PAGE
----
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2004 Mini Reviews

REVIEW: Capturing the Friedmans (2003)

Capturing the Friedmans
Directed by Andrew Jarecki
Running Time: 107 Minutes

The Friedmans were a normal, tight knit family living in suburban New York. Or were they? Andrew Jarecki's film begins by showing several pleasant images and videos from their private collection. We see them having fun together, celebrating and just being together. At first glance, they appear to be fine, but as the film progresses, we see that they aren't quite fine at all. Instead they appear to be a little disfunctional, or maybe even a little criminal.

This documentary is about the father, Arnold Friedman, and his youngest son, Jessie Friedman, and the criminal accusations leveled against them. Instead of focusing solely on the case against them, Jarecki spends some time observing (or developing) the family, and shows what impact the accusations have on their lives together. We watch the family dynamic tear apart, and he plants the seed that bad things happen to good people.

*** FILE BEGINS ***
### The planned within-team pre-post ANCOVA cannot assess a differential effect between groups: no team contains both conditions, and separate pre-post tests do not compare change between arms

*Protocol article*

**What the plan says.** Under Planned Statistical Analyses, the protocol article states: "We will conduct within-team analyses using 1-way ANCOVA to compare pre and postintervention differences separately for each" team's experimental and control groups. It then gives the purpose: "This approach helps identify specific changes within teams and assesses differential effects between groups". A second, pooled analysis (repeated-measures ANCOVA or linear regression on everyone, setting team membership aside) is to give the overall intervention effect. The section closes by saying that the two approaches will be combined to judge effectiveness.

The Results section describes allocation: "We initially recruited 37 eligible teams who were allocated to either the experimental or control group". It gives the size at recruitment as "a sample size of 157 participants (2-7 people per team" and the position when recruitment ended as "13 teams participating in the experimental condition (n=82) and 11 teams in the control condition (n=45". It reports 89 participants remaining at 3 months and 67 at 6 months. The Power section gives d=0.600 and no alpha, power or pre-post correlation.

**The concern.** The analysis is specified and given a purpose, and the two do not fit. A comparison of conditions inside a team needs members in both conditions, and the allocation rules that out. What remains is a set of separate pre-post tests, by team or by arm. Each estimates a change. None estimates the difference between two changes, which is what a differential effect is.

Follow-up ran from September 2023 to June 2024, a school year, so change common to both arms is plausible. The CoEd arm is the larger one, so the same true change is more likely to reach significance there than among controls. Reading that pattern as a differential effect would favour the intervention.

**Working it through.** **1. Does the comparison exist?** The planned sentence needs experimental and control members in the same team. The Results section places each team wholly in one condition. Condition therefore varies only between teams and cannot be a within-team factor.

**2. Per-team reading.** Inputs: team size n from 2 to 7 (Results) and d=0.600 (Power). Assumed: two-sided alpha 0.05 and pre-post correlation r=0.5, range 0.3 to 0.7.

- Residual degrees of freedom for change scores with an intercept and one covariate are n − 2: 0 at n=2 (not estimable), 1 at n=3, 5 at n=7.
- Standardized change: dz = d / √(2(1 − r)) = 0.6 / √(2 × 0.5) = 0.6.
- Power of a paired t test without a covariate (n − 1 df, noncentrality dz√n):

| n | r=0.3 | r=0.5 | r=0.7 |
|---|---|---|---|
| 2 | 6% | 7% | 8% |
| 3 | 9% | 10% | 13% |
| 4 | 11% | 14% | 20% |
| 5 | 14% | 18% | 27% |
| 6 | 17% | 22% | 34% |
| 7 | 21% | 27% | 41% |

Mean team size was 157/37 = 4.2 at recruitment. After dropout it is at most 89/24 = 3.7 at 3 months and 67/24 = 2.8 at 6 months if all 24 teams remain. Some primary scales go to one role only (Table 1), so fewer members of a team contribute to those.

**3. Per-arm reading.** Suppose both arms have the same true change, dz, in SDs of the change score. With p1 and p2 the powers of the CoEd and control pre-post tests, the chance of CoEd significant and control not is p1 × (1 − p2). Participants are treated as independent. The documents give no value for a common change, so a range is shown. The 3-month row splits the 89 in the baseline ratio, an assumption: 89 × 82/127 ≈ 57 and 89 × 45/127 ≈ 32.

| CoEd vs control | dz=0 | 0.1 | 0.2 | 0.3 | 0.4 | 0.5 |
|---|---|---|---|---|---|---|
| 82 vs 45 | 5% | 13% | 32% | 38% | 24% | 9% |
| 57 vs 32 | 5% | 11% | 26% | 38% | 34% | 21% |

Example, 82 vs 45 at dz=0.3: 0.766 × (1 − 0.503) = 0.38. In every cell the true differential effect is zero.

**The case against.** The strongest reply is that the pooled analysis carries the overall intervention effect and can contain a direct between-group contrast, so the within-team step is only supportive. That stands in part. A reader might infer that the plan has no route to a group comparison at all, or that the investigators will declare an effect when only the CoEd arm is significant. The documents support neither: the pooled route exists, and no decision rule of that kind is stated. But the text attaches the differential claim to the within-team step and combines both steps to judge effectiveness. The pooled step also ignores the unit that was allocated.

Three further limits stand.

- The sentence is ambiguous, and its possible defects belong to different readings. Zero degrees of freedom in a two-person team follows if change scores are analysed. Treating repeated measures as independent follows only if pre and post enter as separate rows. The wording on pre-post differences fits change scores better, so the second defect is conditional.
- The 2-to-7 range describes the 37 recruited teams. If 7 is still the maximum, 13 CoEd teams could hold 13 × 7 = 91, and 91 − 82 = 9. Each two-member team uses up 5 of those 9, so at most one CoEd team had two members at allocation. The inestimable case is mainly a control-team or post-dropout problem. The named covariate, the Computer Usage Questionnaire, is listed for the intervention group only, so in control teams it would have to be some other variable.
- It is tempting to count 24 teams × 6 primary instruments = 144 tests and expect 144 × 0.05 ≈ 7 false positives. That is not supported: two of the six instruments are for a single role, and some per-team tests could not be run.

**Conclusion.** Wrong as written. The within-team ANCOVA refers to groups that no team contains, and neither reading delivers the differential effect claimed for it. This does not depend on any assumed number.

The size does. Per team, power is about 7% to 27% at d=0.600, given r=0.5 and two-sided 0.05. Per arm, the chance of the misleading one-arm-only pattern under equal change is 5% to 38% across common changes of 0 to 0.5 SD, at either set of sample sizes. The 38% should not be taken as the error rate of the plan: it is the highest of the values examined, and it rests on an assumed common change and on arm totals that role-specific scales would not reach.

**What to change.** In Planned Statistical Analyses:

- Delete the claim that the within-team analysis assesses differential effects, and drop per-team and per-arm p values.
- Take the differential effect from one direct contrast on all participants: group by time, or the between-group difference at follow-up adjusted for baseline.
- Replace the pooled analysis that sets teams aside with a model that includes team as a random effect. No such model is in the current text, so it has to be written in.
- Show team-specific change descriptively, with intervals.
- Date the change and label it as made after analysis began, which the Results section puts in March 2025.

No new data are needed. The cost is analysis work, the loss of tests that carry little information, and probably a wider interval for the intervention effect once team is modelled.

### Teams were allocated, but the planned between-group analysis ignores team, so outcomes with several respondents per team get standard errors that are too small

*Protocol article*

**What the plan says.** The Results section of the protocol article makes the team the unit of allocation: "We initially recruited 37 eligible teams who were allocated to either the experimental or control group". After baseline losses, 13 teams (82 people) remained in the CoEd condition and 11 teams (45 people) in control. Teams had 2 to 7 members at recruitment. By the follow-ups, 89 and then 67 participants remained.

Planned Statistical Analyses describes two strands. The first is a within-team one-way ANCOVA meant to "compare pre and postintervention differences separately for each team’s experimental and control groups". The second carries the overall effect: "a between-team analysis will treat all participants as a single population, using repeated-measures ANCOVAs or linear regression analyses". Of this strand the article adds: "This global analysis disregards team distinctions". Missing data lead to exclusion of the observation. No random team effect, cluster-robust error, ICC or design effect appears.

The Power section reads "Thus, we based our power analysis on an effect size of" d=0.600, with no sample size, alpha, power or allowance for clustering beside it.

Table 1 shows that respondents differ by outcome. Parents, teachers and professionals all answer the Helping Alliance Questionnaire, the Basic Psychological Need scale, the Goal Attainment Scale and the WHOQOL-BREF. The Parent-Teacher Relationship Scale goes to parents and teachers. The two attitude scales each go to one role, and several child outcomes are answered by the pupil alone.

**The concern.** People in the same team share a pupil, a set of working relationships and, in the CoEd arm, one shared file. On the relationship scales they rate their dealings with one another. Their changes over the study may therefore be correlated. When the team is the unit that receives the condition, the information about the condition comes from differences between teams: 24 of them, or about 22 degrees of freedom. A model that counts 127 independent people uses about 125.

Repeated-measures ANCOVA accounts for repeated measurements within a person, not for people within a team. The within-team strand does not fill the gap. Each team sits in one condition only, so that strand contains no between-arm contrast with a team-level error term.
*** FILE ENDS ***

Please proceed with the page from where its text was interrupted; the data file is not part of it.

Capturing the Friedmans is a documentary, but narratively it resembles an entertaining feature film. The characters are developed gradually, while relevatory events and key pieces of evidence are carefully place so that they will have the strongest emotional impact on the viewer. As an entertaining story, Capturing the Friedmans succeeds admirably.

Unlike many other crime documentaries, Jarecki does not come out on either side, guilt or innocence. Instead he seems to provide evidence that supports as well as casts doubt upon both sides of the story. By doing this, he lets the viewer decide. In this way, the film resembles old mysteries that don't reveal their secrets until the very end, only Capturing the Friedmans doesn't provide the final payoff.

The presentation makes the film more entertaining, but it also makes it a failure as a documentary. Jarecki is so careful to remain unbiased that the story itself lacks proper detail. At the end, we just don't know enough about the case , which makes the film seem incomplete and slightly unfulfilling. We want to know more.

Capturing the Friedmans is an easy film to watch, but don't expect anything lasting that you will revisit over time.

Score: 7/10


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